Victims of crimes of a sexual nature may find undergoing a court case particularly intimidating and traumatic. The right of those accused of a crime to challenge evidence against them must be balanced against the need to avoid taking advantage of vulnerable individuals. A report by the Institute for Policy Research at Bath University found that:
“Criminal justice responses to rape and sexual assault in the UK have long been criticised for treating victims with suspicion and subjecting them to aggressive questioning”
This policy promises to ensure that publicly-funded advocates who take on cases involving serious sexual offences will have received specialist training in how to handle victims.
In September 2018, the government published its Victims Strategy which “sets out a criminal justice system wide response to improving the support offered to victims of crime”. The strategy contains details of “specialist training for all advocates who question witnesses in cases of a serious sexual nature involving vulnerable adults and children”. According to the government:
“The training programme delivers the manifesto commitment: “Publicly- funded advocates will have specialist training in handling victims before taking on serious sexual offences” and goes beyond that commitment. Training is available to all advocates, not just those working on publicly funded cases.”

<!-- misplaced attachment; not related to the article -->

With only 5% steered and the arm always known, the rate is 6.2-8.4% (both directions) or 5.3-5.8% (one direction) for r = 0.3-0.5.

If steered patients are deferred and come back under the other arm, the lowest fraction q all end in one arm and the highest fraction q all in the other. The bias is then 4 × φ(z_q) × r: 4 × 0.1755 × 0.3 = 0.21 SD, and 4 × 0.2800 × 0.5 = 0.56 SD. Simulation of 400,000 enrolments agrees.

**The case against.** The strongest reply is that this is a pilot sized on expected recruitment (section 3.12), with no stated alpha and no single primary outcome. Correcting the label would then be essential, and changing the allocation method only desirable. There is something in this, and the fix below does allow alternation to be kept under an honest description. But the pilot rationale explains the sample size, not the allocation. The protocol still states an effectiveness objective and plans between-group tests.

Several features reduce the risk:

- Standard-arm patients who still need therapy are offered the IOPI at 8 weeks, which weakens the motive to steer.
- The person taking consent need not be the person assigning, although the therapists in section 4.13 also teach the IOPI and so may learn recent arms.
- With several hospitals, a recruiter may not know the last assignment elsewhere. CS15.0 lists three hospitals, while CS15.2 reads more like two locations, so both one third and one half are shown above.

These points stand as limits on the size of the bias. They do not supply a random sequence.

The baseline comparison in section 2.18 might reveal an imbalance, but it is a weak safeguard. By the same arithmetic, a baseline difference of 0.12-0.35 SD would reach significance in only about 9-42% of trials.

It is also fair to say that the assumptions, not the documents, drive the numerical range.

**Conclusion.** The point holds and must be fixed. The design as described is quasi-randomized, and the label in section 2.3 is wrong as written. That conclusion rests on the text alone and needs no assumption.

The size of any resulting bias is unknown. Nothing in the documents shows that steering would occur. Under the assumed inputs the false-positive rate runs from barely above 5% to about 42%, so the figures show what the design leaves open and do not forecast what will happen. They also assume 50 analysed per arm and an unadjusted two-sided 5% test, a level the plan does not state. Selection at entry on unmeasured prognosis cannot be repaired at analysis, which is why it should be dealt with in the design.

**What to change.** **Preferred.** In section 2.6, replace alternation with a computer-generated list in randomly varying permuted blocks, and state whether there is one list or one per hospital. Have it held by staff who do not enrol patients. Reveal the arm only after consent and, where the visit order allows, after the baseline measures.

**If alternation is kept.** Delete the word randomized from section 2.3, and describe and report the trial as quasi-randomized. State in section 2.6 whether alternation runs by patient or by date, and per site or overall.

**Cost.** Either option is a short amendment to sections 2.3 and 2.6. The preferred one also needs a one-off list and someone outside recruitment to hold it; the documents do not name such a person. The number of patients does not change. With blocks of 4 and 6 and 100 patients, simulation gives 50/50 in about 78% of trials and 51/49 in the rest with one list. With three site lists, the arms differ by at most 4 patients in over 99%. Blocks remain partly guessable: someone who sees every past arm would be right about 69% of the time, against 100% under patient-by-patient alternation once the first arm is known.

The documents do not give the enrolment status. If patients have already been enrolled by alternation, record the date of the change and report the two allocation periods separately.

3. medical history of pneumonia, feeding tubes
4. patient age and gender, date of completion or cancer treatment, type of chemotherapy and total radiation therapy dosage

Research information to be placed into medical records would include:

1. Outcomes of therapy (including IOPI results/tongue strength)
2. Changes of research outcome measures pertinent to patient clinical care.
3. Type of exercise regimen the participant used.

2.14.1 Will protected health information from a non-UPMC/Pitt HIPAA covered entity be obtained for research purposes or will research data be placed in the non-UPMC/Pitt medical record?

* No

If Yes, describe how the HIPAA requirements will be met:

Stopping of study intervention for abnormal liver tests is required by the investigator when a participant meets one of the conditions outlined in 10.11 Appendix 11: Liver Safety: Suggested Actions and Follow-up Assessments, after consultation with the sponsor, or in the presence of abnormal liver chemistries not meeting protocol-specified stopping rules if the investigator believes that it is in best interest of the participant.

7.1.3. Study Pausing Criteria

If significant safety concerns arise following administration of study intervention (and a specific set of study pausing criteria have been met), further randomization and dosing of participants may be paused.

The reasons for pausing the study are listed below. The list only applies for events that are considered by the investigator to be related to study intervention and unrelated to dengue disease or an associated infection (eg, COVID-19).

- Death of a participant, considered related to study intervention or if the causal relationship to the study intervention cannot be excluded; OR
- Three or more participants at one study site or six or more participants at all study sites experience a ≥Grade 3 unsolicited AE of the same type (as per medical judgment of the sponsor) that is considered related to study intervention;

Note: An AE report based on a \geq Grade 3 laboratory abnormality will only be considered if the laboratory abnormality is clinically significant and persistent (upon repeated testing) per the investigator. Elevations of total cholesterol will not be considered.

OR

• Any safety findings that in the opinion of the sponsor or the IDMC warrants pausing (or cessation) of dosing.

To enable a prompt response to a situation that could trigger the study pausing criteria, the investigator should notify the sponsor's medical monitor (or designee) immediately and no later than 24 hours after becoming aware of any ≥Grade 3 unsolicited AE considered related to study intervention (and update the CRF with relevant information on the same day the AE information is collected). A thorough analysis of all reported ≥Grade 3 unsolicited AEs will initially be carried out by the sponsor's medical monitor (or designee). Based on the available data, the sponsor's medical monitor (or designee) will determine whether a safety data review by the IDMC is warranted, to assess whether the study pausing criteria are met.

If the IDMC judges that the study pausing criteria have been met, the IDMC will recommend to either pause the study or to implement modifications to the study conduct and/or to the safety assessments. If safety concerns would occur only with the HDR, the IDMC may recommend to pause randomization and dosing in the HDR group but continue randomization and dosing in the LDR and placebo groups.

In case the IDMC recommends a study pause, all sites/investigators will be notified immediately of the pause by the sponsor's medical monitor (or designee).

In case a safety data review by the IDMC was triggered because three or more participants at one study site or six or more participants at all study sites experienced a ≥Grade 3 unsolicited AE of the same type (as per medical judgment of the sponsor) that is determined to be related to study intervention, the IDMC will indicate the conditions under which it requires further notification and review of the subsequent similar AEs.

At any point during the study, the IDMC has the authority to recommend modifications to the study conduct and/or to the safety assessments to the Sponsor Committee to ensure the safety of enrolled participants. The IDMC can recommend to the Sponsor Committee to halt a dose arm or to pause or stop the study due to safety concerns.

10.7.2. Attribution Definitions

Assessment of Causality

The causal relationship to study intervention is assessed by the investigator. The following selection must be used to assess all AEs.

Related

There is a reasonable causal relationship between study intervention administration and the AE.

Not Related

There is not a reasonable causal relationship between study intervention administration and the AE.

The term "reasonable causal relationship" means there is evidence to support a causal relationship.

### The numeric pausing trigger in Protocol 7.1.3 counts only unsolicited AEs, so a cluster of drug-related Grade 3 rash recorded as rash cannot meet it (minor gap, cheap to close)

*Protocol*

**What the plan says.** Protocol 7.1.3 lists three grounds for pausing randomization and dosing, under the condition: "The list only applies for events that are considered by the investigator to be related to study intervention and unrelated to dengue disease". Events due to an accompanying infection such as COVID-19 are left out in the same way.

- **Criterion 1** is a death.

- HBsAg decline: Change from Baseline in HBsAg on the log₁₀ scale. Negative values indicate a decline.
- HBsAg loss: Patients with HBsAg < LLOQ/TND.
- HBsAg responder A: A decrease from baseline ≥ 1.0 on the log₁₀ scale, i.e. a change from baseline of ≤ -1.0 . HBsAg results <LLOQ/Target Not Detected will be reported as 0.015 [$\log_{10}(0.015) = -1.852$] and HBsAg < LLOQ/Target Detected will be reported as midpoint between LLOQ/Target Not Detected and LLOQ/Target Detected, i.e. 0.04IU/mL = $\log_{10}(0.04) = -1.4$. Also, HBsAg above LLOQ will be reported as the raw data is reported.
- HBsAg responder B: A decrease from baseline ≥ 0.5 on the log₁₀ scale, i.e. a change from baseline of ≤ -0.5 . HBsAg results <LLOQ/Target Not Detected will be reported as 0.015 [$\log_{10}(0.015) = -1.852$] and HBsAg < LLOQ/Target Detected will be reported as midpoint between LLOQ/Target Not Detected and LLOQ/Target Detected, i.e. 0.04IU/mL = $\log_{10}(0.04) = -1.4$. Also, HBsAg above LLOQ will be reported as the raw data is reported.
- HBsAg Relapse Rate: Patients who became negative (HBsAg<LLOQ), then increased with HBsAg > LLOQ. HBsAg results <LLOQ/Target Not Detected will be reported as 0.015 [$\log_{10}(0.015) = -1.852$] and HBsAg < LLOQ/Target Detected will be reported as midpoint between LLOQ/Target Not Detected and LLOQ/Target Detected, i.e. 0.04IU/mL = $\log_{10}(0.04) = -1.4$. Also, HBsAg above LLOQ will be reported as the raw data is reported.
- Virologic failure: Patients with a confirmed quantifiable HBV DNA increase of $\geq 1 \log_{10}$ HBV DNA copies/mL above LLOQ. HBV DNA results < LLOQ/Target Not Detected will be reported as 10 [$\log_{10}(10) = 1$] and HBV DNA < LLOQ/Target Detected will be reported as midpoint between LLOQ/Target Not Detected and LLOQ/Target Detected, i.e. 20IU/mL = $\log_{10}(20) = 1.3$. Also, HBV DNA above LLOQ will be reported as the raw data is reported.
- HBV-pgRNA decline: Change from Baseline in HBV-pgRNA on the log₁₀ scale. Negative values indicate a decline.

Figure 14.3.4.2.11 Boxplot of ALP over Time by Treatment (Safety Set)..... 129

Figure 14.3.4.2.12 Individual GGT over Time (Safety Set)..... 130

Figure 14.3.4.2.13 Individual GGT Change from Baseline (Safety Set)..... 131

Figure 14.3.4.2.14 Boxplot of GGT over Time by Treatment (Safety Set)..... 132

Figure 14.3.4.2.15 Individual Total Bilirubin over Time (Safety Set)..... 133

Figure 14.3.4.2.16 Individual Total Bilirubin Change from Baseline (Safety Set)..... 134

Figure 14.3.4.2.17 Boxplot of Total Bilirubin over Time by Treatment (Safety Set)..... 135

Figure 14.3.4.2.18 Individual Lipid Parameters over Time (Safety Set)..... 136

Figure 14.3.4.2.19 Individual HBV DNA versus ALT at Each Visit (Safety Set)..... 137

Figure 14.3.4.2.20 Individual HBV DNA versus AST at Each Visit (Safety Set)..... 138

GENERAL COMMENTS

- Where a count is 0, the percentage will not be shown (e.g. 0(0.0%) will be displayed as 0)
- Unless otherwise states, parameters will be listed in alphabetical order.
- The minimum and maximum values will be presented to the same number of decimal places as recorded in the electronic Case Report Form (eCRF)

The training website, however, states that “training will become mandatory…”, with no indication of precisely when it will become mandatory. We’ll be consulting with the Inns of Court College of Advocacy and with government to confirm whether or not this training is now a mandatory requirement. If it is, we’ll move this to ‘done’, but for now we’re marking it as ‘in progress’.
- What can victims of sexual abuse expect in court? – Safeline
- Court responses to rape and sexual assault in the UK – University of Bath
- Victims Strategy – Gov.uk
- National Training Programme 2016 – 2018 – Inns of Court College of Advocacy